In the last section of the previous chapter we have discussed several unpleasant features which may appear in a theory of interacting fields (strange representations, ill-defined operators, no dynamics in a sense of unitary time evolution). In the first two sections of the present chapter we are going to ignore all this completely. On top of that, in the first section we will oversimplify the matters even more than is the common habit. The reason for this oversimplification is purely didactic. As we will see, one can get pretty far using a bit simple-minded approach and almost everything developed in this framework will survive, with necessary modifications, later critical reexamination. The said modifications are, on the other hand, quite sophisticated and both technically and conceptually demanding. We prefer, therefore, to postpone their discussion until the basic machinery of dealing with interacting fields is developed in the simplified naive version1 . As the matter of fact, the naive approach is the most natural one. It is based on the assumption that the free field lagrangian defines what particles are2 , and the interaction lagrangian defines how do these particles interact with each other. Life, however, turns out to be surprisingly more complex. So it happens that by switching on the interaction, one in fact redefines what particles are. This rather non-trivial and surprising fact has to be taken into account — otherwise one is, sooner or later, faced with serious inconsistencies in the theory. In the standard approach one indeed develops the theory of interacting quantum fields having in mind from the very beginning that ”particle content” of the free and interacting theories may differ significantly. In our naive approach we will ignore all this and move on happily until we will understand almost completely where the Feynman rules come from. The few missing ingredients will be obtained afterwards within the standard approach. 1 It

should be stressed that even after all known modifications (see section 3.2) the resulting theory of interacting quantum fields is still not satisfactory in many respects (see section ??). The difference between the oversimplified and the standard approach is not that they are incorrect and correct respectively, but rather that they are incorrect to different degrees. 2 According to the naive approacg, one-particle states are those obtained by acting of the creation operator a+ on the vacuum state |0i, two-particle states are those obtained by acting p ~ of two creation operators on the vacuum state, etc.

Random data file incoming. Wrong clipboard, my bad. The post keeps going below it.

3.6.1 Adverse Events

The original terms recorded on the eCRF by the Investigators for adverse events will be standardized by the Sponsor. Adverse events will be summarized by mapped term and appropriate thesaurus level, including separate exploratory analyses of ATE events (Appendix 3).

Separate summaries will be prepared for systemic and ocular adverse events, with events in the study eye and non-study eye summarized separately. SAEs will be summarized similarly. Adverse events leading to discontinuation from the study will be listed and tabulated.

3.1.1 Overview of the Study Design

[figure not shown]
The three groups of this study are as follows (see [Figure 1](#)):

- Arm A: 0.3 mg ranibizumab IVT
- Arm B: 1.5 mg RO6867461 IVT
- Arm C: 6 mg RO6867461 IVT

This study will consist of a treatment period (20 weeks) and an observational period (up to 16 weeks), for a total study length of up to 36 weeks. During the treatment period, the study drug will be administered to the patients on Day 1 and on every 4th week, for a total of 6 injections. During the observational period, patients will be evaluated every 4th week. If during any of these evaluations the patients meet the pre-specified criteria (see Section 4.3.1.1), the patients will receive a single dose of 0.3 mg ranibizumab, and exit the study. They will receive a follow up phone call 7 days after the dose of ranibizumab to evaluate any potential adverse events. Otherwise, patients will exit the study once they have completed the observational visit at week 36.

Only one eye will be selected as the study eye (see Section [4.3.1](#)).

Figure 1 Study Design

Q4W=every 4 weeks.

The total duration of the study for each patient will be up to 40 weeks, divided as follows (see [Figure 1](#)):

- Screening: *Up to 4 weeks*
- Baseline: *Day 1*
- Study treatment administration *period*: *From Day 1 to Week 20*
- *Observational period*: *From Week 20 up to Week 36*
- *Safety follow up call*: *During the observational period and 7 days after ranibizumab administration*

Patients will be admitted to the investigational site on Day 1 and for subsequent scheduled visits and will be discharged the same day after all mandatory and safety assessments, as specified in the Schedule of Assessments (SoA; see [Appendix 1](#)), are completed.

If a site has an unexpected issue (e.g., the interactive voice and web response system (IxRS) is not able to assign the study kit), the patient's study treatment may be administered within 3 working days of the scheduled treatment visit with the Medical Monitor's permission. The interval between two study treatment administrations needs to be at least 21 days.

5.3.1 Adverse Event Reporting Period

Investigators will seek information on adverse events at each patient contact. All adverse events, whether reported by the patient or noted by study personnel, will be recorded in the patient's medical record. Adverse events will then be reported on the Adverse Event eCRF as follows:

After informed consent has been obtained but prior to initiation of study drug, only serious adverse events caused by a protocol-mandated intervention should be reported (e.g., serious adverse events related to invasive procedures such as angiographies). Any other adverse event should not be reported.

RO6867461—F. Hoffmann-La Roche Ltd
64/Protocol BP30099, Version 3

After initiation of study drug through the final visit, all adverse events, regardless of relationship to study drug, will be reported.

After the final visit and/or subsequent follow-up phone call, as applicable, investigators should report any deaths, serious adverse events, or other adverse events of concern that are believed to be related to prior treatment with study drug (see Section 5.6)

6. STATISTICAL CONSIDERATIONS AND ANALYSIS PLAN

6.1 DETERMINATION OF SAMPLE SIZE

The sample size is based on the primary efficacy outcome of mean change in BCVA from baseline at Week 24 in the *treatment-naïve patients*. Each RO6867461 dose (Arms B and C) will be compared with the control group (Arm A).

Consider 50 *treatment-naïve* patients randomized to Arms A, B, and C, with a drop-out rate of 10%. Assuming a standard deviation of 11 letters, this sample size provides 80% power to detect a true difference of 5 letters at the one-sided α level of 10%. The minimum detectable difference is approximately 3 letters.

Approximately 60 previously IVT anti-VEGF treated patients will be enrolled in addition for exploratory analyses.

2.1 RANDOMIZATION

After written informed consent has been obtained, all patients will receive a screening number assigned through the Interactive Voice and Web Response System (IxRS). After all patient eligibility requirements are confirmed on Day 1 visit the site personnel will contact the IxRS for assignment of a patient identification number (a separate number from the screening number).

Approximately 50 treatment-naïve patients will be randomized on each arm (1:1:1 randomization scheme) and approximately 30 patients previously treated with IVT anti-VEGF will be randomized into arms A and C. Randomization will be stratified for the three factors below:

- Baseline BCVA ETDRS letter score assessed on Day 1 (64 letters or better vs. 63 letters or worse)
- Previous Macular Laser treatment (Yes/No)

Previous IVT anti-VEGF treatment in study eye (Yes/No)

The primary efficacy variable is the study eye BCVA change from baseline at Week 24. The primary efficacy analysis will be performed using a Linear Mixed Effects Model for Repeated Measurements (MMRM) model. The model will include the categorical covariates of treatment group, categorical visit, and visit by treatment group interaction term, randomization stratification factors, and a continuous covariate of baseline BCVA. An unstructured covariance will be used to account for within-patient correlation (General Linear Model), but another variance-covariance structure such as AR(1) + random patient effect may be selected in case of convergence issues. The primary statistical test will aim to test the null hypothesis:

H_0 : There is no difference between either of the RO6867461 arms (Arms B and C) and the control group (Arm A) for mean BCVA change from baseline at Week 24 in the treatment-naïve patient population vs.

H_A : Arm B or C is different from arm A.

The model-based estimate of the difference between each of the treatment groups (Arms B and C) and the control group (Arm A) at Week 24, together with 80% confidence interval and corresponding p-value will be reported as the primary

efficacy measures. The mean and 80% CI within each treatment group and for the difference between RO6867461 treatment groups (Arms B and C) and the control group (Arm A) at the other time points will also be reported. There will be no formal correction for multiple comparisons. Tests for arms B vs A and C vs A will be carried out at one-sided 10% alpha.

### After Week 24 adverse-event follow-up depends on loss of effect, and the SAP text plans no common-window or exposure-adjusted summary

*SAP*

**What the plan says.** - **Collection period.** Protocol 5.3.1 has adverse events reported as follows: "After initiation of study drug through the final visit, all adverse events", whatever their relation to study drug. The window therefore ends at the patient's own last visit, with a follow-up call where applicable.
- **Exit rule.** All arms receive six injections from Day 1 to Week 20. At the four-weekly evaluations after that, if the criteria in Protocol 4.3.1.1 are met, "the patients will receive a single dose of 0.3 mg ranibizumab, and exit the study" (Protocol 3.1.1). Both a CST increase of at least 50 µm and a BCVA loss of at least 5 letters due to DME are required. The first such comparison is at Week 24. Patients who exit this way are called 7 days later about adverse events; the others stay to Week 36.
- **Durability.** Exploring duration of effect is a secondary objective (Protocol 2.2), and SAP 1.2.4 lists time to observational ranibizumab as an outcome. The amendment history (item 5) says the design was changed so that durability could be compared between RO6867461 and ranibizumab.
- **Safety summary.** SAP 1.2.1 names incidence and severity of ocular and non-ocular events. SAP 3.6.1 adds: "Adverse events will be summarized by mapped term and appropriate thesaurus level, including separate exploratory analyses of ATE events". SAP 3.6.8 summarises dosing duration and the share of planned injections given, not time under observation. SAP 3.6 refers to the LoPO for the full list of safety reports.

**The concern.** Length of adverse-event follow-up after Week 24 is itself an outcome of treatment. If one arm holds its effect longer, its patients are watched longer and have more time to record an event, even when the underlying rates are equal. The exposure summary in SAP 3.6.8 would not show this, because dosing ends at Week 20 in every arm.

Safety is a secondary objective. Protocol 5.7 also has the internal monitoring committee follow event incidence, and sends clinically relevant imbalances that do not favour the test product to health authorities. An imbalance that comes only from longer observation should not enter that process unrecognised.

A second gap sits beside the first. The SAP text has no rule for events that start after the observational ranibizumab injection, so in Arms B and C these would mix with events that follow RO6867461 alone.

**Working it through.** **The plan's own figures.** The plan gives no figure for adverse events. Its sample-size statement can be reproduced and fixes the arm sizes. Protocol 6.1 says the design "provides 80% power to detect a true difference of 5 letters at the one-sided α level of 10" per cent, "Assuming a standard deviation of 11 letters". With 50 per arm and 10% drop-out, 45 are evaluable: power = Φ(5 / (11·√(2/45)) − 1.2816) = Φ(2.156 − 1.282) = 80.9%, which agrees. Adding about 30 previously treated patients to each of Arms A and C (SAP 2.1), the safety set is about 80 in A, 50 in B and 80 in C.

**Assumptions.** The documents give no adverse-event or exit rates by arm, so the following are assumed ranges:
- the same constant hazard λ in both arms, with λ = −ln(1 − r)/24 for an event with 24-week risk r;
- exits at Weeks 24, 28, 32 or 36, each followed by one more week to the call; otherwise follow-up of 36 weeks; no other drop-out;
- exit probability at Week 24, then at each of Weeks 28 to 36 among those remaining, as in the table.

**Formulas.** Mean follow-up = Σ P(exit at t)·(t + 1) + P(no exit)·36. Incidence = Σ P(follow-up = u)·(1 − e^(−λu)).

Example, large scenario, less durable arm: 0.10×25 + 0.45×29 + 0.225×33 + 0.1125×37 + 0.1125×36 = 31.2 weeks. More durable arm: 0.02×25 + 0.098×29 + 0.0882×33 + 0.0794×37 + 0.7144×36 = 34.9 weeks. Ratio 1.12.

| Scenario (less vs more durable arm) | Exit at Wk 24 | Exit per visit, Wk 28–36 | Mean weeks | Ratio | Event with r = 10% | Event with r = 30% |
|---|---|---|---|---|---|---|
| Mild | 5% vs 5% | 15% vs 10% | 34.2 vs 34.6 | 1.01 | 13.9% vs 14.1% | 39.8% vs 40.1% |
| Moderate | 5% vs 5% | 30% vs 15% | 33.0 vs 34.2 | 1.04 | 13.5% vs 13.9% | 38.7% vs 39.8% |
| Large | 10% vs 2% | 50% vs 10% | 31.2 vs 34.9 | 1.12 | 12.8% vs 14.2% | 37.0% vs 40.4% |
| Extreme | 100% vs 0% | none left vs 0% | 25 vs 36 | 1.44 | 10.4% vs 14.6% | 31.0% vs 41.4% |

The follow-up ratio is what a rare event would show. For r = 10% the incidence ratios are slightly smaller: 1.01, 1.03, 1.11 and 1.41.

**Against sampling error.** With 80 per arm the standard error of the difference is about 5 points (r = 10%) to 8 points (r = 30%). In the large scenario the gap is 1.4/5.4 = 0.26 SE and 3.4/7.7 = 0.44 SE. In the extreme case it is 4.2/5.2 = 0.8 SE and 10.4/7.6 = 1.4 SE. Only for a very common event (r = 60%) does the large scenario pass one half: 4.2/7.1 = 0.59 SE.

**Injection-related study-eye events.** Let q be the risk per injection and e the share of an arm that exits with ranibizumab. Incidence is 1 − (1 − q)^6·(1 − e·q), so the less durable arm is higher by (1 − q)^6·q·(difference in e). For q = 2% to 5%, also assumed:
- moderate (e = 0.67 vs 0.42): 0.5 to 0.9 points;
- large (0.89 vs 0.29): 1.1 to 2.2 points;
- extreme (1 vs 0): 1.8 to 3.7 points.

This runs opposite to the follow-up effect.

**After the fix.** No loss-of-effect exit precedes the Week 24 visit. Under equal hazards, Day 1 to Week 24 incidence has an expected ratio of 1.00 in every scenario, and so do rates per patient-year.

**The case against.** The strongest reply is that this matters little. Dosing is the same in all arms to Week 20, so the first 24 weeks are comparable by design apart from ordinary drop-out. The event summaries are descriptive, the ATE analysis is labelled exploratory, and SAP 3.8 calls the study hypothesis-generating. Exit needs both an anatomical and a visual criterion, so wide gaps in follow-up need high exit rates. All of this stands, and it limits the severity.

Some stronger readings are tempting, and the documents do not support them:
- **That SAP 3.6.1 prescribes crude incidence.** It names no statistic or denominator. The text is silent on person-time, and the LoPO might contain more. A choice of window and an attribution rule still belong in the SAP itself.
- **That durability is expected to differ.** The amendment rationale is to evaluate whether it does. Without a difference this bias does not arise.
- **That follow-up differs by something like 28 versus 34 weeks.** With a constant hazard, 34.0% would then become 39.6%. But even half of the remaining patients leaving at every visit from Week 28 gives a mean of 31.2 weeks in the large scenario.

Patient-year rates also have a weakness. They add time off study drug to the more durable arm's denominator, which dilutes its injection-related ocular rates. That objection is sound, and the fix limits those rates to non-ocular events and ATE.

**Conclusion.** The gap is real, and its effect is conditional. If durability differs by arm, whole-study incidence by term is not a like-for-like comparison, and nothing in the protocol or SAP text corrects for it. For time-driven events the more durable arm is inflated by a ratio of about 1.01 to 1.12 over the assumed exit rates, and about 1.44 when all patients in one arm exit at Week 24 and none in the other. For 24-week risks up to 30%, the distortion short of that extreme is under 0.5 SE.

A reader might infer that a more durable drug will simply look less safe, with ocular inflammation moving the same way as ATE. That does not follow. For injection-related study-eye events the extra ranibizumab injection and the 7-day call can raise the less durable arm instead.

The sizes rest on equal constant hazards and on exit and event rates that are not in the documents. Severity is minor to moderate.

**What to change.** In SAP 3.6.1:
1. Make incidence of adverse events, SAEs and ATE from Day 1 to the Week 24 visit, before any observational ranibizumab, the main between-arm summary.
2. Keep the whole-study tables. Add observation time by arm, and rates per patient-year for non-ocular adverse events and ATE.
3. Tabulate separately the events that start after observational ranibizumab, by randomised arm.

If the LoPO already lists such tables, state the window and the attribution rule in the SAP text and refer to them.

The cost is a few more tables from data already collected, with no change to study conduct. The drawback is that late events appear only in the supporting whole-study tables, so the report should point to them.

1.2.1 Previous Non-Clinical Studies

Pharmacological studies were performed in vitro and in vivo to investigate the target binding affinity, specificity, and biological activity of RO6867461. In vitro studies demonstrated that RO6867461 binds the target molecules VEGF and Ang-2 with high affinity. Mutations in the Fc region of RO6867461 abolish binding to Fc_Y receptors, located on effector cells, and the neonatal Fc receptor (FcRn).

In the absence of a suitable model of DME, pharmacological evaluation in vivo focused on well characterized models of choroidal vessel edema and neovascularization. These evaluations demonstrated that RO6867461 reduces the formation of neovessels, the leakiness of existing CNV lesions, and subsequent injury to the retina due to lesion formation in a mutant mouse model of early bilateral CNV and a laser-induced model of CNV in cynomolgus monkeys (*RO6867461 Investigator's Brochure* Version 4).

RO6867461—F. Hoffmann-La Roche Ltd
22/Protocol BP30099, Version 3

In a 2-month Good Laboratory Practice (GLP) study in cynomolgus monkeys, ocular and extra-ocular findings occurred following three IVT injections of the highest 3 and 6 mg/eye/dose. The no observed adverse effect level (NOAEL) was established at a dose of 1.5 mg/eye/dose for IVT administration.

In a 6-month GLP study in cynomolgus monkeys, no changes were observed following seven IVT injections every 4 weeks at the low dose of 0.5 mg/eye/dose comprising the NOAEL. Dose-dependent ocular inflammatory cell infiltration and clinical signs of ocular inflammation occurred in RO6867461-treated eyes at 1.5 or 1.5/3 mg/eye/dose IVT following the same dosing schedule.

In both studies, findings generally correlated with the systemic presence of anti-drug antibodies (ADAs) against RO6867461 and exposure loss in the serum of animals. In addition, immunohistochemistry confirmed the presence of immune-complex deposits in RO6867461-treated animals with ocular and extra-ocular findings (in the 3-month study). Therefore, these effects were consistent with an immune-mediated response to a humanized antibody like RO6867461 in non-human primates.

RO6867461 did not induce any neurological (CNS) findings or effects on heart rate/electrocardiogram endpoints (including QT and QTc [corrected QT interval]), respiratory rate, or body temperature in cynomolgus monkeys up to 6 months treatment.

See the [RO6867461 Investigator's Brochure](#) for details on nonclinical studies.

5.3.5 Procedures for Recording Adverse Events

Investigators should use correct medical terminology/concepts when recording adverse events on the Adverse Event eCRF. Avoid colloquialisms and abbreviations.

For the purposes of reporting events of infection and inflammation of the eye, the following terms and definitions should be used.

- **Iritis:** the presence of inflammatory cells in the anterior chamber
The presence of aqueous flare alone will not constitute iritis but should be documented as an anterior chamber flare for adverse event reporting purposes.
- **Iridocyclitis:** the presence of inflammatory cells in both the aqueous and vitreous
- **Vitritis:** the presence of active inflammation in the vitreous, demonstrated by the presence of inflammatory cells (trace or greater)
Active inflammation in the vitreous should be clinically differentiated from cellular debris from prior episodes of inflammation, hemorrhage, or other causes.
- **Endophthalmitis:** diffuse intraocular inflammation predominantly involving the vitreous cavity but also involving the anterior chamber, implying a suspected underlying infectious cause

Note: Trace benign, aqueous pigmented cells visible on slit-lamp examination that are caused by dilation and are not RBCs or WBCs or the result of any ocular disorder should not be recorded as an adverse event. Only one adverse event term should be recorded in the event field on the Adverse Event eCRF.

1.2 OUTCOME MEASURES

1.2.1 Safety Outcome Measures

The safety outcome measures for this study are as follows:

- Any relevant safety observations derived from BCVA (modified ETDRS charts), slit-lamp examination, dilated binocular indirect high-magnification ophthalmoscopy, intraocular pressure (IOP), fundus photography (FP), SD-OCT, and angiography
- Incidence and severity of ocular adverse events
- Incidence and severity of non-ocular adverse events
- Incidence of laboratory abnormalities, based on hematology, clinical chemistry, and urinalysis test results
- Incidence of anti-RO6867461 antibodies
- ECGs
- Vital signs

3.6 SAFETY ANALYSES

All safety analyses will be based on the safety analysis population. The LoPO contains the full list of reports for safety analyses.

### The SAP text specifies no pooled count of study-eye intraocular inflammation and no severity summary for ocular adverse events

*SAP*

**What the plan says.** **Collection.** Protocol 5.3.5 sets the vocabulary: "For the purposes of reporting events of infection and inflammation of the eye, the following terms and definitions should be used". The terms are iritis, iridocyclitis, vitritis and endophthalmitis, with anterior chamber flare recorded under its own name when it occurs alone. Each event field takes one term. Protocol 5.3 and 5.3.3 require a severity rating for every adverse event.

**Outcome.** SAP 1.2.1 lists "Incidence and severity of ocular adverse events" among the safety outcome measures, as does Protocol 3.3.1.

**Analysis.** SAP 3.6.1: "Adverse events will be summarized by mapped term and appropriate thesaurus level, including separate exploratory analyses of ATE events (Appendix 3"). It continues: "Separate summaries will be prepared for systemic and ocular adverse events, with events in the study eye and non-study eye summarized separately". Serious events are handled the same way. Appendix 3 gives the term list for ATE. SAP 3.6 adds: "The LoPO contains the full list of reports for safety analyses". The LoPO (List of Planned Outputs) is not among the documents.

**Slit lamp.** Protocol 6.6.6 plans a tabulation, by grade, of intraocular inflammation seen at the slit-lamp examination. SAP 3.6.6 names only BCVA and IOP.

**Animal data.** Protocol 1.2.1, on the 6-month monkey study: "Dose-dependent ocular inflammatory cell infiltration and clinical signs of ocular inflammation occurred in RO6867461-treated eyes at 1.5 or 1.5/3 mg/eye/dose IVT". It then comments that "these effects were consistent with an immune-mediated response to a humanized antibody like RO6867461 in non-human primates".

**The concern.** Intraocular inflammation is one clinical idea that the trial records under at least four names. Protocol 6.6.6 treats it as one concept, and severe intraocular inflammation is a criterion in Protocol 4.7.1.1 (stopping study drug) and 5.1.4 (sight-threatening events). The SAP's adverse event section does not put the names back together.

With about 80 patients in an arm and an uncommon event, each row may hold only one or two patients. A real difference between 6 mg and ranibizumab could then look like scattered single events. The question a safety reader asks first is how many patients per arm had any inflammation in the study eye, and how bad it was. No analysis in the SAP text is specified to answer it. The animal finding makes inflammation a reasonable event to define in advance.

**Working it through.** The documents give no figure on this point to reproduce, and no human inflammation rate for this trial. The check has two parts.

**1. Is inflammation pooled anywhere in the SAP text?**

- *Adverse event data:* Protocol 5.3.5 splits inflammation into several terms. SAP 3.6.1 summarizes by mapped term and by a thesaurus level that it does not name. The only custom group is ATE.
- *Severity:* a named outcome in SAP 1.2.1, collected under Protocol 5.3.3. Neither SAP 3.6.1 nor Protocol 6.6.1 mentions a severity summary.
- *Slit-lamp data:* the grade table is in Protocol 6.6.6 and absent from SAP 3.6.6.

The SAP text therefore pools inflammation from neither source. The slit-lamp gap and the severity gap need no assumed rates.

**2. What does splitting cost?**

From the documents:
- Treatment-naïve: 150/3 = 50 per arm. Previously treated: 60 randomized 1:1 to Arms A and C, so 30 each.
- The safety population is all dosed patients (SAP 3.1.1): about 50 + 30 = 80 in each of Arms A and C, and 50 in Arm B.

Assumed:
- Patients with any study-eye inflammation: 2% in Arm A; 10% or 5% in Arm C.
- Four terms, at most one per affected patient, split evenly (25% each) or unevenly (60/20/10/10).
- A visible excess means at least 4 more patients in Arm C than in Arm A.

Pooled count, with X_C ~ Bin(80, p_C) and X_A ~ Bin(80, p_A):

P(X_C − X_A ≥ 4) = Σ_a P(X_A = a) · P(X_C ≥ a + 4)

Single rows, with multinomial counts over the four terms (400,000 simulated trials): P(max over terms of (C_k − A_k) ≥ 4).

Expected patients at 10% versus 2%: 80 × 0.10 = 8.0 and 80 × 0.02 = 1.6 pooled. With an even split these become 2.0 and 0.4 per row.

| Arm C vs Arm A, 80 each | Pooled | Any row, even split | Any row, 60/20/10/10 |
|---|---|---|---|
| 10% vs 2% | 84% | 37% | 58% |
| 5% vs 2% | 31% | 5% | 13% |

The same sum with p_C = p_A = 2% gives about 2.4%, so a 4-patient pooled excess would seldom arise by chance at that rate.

73

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CHAPTER 3. INTERACTING QUANTUM FIELDS

canonical quantization of interacting fields For interacting fields the quantization proceeds basically along the same lines as for the free fields. Fields and the conjugated momenta are Fourier expanded Z 1 d3 p + i~ p.~ x −i~ p.~ x p a (t) e + a (t) e ϕ (~x, t) = p ~ p ~ 3 2ωp~ (2π) r Z ωp~ d3 p −i~ p.~ x ap~ (t) ei~p.~x − ap+ π (~x, t) = −i ~ (t) e 3 2 (2π) and the canonical Poisson brackets for ϕ(~x, t) and π(~x, t) imply the standard Poisson brackets for ap~ (t) and a+ p ~′ (t) which lead to the commutation relations 3

[ap~ (t) , ap+ p − p~′ ) ~′ (t)] = (2π) δ(~

+ [ap~ (t) , ap~′ (t)] = [ap+ ~ (t) , ap ~′ (t)] = 0.

holding for arbitrary time t (which, however, must be the same for both operators in the commutator — that is why they are known as ”equal-time commutation relations”). At any fixed time, these commutation relations can be represented by creation and annihilation operators in the Fock space. So far, it looks like if there is no serious difference between the free fields and the interacting ones. In the former case the appearence of the Fock space was the last important step which enabled us to complete the canonical quantization program. For the interacting fields, however, one does not have the Fock space, but rather Fock spaces. The point is that for different times t the ap+ ~ (t) and ap~′ (t) operators are, in principle, represented in different Fock subspaces of the ”large” non-separable space. For the free fields all these Fock spaces coincide, they are in fact just one Fock space — we were able to demonstrate this due to the explicit knowledge of the time evolution of ap+ ~′ . But for interacting ~ and ap 3 fields such a knowledge is not at our disposal anymore . One of the main differences between the free and interacting fields is that the time evolution becomes highly nontrivial for the latter. In the Heisenberg picture, the equations for ap~ (t) and ap+ ~′ (t) do not lead to a simple harmonic timedependence, nor do the equations for the basis states in the Schr¨odinger picture. These difficulties are evaded (to a certain degree) by a clever approximative scheme, namely by the perturbation theory in the so-called interaction picture. In this section, we will develop the scheme and learn how to use it in the simplified version. The scheme is valid also in the standard approach, but its usage is a bit different (as will be discussed thoroughly in the next section).